Your Child’s Voice In Your Separation and Divorce

Upset child who's parents are going through a divorce

Do you want your child to be heard in your separation/divorce? Are you in mediation and want your child to have a say in the parenting plan? Are you in the midst of court proceedings and were turned down by the Office of the Children’s Lawyer? Has your lawyer recommended an assessment that you both can’t afford? I can help.

I can give a voice to your child in your separation/divorce. You and your spouse jointly retain me for a flat fee to speak to your child and find out what s/he wants. I also work with a social worker to find out what is in your child’s best interests and to help you develop a parenting plan.

Often children tell parents what they want to hear. I can tell you what your child really wants. I can make practical recommendations that can be re-visited as information changes. I can help you implement the recommendations. I can help you to craft a plan that best meets the child’s needs from the child’s perspective.

There is confidentiality in what the child tells me and I will share with you only that which your child wants me to disclose. It is comforting to your child to know that what s/he tells me won’t be shared unless they tell me it is okay to do so (except in the case of abuse as the CAS must be notified).

You may have different aspirations for your children. You may have different approaches to discipline and parenting styles. Perhaps you have different parenting strengths and weaknesses. Your children are vulnerable and need your help to understand that you both have their best interests in mind. Your children deserve the best from you. How well are you responding to each of your children’s needs while they are adjusting to mom and dad’s separation/divorce? Is the conflict between mom and dad causing your child to become anxious? How can your children express how they are truly feeling? Often they are afraid to tell you how they really feel for fear they may hurt your feelings. Maybe your child is acting out at home or at school. Maybe this is their way of trying to tell you that they are hurting.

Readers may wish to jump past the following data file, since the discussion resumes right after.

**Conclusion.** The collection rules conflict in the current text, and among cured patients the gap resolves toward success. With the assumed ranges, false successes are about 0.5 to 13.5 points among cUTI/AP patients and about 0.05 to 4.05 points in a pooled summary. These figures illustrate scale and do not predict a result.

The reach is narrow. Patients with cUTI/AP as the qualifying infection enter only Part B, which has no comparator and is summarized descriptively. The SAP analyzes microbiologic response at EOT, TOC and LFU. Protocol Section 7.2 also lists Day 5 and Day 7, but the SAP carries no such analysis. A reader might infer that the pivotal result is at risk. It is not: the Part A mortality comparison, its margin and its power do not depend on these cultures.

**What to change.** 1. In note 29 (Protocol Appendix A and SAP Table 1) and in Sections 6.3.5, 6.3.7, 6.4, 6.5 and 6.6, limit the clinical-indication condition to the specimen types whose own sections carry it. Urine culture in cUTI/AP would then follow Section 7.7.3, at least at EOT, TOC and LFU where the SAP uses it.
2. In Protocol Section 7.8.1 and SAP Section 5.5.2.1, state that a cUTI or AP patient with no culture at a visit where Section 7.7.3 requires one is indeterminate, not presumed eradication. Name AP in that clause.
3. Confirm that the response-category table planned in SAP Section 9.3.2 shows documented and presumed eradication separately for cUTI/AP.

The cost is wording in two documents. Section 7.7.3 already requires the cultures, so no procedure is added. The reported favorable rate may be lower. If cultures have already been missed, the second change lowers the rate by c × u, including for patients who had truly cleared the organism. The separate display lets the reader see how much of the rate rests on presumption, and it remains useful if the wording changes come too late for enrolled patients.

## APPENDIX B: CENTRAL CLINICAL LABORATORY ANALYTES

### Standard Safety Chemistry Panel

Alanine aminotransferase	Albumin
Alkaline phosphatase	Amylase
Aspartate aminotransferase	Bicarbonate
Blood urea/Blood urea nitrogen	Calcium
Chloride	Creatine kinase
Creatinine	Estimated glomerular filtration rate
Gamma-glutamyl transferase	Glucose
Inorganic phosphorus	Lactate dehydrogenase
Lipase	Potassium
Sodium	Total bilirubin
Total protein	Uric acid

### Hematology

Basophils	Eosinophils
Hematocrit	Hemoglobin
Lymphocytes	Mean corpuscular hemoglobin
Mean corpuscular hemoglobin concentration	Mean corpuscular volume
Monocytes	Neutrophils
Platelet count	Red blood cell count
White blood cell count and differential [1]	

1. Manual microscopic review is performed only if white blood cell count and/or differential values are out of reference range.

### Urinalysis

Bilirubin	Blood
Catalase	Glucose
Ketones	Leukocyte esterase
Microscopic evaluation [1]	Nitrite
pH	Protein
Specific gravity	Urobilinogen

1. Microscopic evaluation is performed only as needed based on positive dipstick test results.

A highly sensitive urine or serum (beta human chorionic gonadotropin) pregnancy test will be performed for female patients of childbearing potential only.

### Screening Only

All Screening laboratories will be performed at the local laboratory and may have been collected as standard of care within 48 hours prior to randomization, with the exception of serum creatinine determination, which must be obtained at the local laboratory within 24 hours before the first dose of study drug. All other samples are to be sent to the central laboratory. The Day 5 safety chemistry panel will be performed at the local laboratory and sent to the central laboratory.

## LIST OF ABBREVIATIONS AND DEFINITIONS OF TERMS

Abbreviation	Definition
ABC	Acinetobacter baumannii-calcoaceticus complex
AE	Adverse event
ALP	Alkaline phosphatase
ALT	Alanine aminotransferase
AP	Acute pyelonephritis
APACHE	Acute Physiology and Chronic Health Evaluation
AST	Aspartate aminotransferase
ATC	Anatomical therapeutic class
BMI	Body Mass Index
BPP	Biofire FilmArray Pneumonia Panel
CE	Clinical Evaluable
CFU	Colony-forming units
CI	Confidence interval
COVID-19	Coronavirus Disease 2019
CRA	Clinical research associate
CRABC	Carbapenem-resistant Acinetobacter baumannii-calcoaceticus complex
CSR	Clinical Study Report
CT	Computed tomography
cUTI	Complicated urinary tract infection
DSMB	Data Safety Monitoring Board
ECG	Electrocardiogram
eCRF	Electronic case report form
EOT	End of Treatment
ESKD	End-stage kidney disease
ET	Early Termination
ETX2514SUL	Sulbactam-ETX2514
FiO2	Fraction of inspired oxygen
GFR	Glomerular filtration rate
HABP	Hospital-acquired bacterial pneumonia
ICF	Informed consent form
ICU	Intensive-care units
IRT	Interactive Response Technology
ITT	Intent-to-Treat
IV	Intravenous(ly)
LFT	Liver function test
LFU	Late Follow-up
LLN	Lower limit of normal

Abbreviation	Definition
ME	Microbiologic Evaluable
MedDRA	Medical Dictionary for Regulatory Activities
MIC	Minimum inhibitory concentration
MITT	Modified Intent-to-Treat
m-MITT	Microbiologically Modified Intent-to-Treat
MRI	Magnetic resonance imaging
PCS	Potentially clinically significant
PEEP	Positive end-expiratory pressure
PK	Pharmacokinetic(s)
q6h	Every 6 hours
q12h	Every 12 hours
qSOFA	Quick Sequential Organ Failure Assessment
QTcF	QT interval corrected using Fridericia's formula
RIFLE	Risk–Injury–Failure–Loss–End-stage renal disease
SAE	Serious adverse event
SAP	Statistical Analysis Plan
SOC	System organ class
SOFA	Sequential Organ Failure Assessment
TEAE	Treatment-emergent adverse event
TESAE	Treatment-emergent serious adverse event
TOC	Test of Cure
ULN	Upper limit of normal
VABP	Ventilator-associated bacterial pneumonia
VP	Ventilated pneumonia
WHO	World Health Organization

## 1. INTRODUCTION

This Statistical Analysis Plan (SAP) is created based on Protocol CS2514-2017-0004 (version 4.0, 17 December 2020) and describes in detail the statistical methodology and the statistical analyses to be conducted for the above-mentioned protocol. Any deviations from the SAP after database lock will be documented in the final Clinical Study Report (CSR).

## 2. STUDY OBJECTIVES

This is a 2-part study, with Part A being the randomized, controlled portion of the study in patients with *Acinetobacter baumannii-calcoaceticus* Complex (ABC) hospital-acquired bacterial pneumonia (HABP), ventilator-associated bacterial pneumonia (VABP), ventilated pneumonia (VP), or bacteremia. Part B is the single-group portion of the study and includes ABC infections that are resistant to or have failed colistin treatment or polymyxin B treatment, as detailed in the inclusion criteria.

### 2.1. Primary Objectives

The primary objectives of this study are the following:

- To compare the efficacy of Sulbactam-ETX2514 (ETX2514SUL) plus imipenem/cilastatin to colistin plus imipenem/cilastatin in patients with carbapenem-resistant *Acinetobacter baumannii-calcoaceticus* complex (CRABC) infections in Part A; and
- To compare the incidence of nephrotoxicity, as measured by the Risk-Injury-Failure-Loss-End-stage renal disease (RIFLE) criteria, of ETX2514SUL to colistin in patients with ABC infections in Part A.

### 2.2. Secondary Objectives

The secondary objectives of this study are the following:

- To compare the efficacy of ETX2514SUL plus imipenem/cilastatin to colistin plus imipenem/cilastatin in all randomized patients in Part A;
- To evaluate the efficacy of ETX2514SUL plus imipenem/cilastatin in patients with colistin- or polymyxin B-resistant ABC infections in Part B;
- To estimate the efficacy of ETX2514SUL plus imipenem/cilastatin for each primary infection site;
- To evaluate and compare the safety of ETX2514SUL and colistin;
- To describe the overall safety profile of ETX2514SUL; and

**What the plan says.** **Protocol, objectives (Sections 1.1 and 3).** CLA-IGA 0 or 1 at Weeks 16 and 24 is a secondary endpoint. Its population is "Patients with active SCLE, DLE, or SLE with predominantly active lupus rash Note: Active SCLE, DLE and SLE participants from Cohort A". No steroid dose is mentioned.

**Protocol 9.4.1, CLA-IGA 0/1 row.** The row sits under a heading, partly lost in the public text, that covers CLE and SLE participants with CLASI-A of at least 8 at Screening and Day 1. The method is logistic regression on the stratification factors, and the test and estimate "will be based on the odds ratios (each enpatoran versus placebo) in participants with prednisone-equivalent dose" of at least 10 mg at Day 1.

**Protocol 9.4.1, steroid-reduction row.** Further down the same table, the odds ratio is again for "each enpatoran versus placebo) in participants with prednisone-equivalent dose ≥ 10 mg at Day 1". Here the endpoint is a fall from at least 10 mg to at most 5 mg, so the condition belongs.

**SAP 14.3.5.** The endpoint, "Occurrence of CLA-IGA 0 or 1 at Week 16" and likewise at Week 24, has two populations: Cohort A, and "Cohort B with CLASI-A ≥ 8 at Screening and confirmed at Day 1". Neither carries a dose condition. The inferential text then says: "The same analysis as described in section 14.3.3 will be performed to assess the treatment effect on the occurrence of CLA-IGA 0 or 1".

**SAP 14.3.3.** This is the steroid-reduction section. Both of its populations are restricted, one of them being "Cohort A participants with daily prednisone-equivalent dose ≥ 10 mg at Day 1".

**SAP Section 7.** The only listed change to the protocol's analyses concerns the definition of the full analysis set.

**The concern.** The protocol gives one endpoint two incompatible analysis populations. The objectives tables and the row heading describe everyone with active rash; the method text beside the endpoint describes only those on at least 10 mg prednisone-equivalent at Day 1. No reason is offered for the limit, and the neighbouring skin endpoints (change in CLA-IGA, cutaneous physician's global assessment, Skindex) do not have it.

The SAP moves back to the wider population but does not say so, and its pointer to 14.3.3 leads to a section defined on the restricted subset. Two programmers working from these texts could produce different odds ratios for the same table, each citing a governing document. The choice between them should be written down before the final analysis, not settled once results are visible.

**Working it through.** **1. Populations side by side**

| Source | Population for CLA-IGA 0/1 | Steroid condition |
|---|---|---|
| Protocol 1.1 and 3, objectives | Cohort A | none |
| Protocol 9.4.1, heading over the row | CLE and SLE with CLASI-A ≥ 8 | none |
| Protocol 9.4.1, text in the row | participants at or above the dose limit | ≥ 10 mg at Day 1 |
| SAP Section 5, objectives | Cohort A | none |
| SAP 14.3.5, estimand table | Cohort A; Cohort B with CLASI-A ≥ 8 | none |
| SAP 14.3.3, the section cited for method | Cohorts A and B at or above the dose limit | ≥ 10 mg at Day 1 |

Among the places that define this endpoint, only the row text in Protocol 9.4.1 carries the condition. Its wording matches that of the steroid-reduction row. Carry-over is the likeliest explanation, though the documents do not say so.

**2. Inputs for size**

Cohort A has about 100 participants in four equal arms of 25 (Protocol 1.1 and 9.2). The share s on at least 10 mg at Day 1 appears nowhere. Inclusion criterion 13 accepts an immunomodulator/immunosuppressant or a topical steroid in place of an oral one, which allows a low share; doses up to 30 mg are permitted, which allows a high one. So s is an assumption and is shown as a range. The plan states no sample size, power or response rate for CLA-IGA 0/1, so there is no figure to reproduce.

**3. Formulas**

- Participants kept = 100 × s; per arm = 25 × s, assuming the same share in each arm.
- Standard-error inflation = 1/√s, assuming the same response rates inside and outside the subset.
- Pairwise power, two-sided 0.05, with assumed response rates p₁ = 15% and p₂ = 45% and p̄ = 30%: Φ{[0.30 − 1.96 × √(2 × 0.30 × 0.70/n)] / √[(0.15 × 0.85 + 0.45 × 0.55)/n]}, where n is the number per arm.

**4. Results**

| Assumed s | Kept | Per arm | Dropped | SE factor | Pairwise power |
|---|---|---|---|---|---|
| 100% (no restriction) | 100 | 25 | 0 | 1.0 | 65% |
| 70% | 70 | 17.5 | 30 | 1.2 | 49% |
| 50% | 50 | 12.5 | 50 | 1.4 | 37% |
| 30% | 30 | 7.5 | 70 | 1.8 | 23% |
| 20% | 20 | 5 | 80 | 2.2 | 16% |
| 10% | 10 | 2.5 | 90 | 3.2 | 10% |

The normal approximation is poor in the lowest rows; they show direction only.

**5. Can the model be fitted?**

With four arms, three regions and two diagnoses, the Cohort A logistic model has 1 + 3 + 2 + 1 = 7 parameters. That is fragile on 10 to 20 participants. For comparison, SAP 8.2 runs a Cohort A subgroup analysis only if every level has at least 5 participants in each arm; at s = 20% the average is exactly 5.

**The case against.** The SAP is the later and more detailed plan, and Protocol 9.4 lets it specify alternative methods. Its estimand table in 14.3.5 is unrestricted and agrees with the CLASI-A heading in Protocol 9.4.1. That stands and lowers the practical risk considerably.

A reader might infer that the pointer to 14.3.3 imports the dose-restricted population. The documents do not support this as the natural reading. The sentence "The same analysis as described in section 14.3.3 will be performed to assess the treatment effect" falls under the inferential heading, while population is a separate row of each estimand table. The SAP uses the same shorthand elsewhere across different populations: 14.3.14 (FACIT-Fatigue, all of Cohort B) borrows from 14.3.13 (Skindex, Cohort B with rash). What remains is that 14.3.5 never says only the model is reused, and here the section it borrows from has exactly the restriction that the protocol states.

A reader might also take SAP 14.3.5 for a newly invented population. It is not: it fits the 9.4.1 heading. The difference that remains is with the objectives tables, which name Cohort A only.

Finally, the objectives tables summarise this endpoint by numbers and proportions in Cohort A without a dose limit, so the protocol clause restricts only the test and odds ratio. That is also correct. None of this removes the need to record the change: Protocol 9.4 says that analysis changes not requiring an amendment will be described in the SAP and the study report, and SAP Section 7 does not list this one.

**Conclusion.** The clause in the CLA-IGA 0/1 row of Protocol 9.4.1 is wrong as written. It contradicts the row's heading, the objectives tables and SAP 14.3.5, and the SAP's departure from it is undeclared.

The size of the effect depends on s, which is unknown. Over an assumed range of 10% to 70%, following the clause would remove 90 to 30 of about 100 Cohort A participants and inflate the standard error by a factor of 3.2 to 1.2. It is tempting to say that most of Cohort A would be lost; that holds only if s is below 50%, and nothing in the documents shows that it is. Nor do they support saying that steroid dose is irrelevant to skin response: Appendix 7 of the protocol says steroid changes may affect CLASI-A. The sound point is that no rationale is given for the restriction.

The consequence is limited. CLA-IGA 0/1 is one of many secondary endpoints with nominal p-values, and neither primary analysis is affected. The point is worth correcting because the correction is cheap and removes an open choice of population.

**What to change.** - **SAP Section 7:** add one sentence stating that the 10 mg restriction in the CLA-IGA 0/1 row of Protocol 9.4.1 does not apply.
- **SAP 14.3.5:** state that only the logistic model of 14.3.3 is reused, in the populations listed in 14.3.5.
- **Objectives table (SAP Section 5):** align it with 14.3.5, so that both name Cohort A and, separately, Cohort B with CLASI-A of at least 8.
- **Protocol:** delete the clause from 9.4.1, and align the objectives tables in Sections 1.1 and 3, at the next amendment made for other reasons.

Your child might be worried about how your plans will affect them. How will it affect relationships with friends, participation in extra-curricular activities, relationship with other family members, moving away from neighbourhood friends or their school, travel time in the car, missed social events because of access visits. They may be saying “What about ME! Do you know how I really feel?”

I am not a parenting coach. I am not a counsellor. What I am is an advocate. I can be your child’s advocate. I will provide your child with a voice in your mediation and in the court proceedings so that you can make better decisions for your family. I can help your child be heard.

Written by Lynn Kirwin. Family law lawyer at Galbraith Family Law. If you wish to book a consultation with Lynn please go to our website.

Lynn Kirwin

Lynn Kirwin has been practicing law for 28 years. She specializes in high conflict family law cases with a focus on resolving them in an expedient and results-oriented manner. She believes in saving the client costs. She offers the option of limited scope retainers. As well, coaches many clients through the process of family court including assisting them with self-representation at trial. Her wide breadth of knowledge has lead her to have published several books on family law as well as other areas of law. She has expertise in child abuse cases having worked as in-house counsel at a Children’s Aid Society and having represented parents in court on child protection cases. She also is a panel member for the Office of the Children’s Lawyer, providing representation for children in court. She volunteers her time as the Chair of a Board for a women’s shelter and as President of the Orillia Law Association. She has two daughters who attend university. She enjoys spending her free time travelling with her husband, road cycling and taking long walks with her two beagles.

Reader Interactions

Leave a Reply

Your email address will not be published. Required fields are marked *